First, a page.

Alcohol and drugs, especially meth, often have a hand in the work that street artists do. Peterson has noted that a number of the arrests that have been made also involved drugs.

"Their brains are going 100 mph while they are on meth, so they will go out and tag," he says.

And, as you may have already guessed, most graffiti artists are male. Peterson adds, "Most times they are adults and often they are art students." Locally, there are probably not any women who partake in this sort of handicraft or mischief, depending on how you look at it.

Despite his issues with their chosen "canvas," Peterson is impressed with the work of some of the locals. "They are accomplished artists. Incredible artists. I admire their art and ability, but it is definitely a menace to the community."

There is a good mix of Anglo and Hispanic when it comes to cultural background. Although larger cities often boast a lot of African-American taggers, Peterson is not aware of any in Las Cruces.

Often the graffiti artists will be kind of rebellious, and don't usually fit in with other crowds. "They can be misfits with a talent that they don't know how to express in other ways," Peterson says.

Peterson also recalls two other busy taggers whom the TNT officers tried to catch for quite some time. "Ask" and "Defect" were a couple of major players in the Las Cruces world of graffiti, he says.

Peterson found Ask particularly hard to catch until one night: "We could not catch him, and did not even know who he was. One night when I was off duty, I woke up at 2 a.m., and got dressed and went out to Spruce and Telshor."

Sure enough, Peterson's hunch was accurate, and he was able to follow Ask to his home. Further investigation revealed that they had their man. Peterson is also quick to point out that Ask was not a drug user.

In spite of Officer Peterson's respect for what the taggers do, it is where they do it that remains the problem for him and most everyone else in the community. "Bonsai," whose early-morning work had kept TNT on their toes for quite some time, was given a five-year deferred sentence. Since then, Peterson can recall only three or four other collars and convictions of would-be street Rembrandts.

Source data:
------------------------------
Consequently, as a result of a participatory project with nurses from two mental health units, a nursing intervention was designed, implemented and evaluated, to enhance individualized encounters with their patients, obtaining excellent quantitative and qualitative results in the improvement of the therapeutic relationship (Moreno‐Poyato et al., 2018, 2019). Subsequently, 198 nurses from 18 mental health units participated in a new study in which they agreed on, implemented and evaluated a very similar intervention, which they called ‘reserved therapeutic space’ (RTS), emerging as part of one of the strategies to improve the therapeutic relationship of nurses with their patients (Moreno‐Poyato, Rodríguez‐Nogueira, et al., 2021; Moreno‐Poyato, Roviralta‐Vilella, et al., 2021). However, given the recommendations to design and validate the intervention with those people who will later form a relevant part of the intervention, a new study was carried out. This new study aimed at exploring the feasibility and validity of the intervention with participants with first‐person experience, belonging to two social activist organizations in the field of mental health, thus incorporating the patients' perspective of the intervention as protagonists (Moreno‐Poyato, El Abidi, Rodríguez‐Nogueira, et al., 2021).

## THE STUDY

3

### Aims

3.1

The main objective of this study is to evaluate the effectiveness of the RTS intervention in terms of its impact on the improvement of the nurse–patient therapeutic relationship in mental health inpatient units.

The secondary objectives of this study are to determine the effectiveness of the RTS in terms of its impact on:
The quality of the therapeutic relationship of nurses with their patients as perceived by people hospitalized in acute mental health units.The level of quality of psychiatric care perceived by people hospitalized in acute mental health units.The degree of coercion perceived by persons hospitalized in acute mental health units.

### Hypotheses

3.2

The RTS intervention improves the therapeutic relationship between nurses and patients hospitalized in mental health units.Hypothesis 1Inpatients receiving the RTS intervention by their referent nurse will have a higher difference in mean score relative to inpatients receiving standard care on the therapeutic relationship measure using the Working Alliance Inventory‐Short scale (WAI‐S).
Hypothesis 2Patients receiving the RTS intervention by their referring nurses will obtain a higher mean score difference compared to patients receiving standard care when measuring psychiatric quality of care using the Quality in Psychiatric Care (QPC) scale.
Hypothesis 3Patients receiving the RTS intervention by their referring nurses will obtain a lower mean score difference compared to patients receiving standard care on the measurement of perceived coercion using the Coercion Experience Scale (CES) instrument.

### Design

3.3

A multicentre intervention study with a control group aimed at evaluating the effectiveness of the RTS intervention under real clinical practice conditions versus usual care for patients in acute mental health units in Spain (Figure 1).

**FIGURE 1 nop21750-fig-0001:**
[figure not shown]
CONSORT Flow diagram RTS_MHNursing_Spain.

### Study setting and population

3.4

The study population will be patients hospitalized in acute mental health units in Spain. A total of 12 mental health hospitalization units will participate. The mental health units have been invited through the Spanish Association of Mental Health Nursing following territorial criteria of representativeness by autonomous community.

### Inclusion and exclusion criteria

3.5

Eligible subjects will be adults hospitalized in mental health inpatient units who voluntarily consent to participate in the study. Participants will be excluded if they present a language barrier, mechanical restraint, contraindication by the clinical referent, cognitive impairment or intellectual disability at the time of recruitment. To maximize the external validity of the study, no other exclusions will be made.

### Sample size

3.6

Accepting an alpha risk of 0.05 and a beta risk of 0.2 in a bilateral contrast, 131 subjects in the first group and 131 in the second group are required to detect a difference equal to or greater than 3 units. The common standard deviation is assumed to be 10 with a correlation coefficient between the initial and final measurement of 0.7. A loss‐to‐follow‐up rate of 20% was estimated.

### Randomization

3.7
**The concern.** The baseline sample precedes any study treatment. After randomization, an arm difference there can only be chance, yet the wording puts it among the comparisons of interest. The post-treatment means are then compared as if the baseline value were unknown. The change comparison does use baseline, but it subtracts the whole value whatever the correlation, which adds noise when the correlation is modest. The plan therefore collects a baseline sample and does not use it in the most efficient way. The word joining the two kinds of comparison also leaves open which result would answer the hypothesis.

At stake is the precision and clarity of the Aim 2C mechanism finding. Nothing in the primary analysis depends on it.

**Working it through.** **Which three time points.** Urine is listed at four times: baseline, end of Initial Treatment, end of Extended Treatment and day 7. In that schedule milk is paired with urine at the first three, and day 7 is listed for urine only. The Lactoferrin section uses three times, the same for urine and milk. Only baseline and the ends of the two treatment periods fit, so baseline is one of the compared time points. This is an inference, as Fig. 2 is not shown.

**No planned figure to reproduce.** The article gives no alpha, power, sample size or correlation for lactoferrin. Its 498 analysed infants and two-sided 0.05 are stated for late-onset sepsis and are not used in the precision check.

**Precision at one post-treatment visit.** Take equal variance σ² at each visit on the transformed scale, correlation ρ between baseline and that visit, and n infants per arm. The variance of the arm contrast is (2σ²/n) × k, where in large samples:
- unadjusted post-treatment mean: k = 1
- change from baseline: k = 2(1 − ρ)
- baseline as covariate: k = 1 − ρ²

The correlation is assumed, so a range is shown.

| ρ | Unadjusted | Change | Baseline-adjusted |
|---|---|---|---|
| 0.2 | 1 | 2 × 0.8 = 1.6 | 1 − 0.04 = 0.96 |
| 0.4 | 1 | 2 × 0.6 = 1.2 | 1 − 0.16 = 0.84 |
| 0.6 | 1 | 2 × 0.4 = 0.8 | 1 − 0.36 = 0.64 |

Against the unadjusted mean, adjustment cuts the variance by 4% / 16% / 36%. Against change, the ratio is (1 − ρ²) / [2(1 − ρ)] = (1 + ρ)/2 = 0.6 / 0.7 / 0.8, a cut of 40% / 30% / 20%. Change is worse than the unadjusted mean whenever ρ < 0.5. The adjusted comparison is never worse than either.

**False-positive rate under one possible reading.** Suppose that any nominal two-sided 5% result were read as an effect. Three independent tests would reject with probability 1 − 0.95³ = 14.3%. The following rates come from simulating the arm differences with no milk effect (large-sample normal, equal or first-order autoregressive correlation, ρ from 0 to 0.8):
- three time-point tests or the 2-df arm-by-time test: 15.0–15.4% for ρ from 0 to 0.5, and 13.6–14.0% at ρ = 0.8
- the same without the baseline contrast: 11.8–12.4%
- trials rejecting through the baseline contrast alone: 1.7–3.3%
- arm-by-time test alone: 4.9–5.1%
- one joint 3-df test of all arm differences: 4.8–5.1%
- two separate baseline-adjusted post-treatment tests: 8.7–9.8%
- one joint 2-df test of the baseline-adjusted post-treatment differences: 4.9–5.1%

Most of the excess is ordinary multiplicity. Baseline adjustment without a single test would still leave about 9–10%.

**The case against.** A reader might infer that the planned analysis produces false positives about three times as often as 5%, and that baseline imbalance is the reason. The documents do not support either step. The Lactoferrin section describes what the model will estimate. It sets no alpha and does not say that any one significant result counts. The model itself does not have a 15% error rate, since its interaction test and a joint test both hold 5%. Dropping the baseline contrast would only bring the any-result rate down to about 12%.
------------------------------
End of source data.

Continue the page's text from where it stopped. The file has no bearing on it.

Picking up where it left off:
Like all artists, taggers strive to be all that they can be among their peers. They all want to get better at it, says Peterson.

"Part of what they seek is notoriety," he explains. "Sometimes that comes with the difficulty of the location in which the work is done. Some guys hang off of bridges." (Indeed, on a recent trip to Washington, DC, I was aboard the subway and noted a number of different "props"—tag names—on the side of a railroad bridge that crossed the Potomac River.)

Peterson goes on, "In larger cities, sometimes they will hang on to the back of a bus while working. One guy in El Paso was killed when he fell while climbing up to a billboard. They get more respect from within their community that way. The network might know who they are, or they might not know. It could be the guy standing next to them."

Many taggers will also keep a "black book," which they have others of their ilk sign, especially if it is someone whose art they respect.

Graffiti has become so widespread that there are even places that sell specialized graffiti tips for spray cans, with Krylon being the preferred medium. Rustoleum remains popular, too. One brand of paint that is made in Spain is especially for graffiti artists. The pecking order among the taggers has become such that anyone who uses the regular tip on a spray can is not respected by the pros, dismissed as "toys."

Their preferred local "canvas" often is a wall covered with "sto," which offers a surface with a rubbery feel. Says Peterson, "Stucco is easy to replace, but sto cannot be matched and often means that the whole building needs to be resurfaced."

Other prime targets are railroad cars. The "writer" (tagger) who makes his mark on a boxcar can be assured that he will soon have his own traveling art exhibit.

But not all graffiti artists are out to make their mark on society by committing a crime. For example, Travis McNiel used to do a little bit of tagging, but only in discreet places.

"For a certain element, getting your name up is a big thing," says McNiel, whose "tag" is "Chek."

"I never wanted to destroy anything," he adds. "I am a homeowner myself now, and I don't want to wake up one morning to find that someone has done that to me. I just never got into it."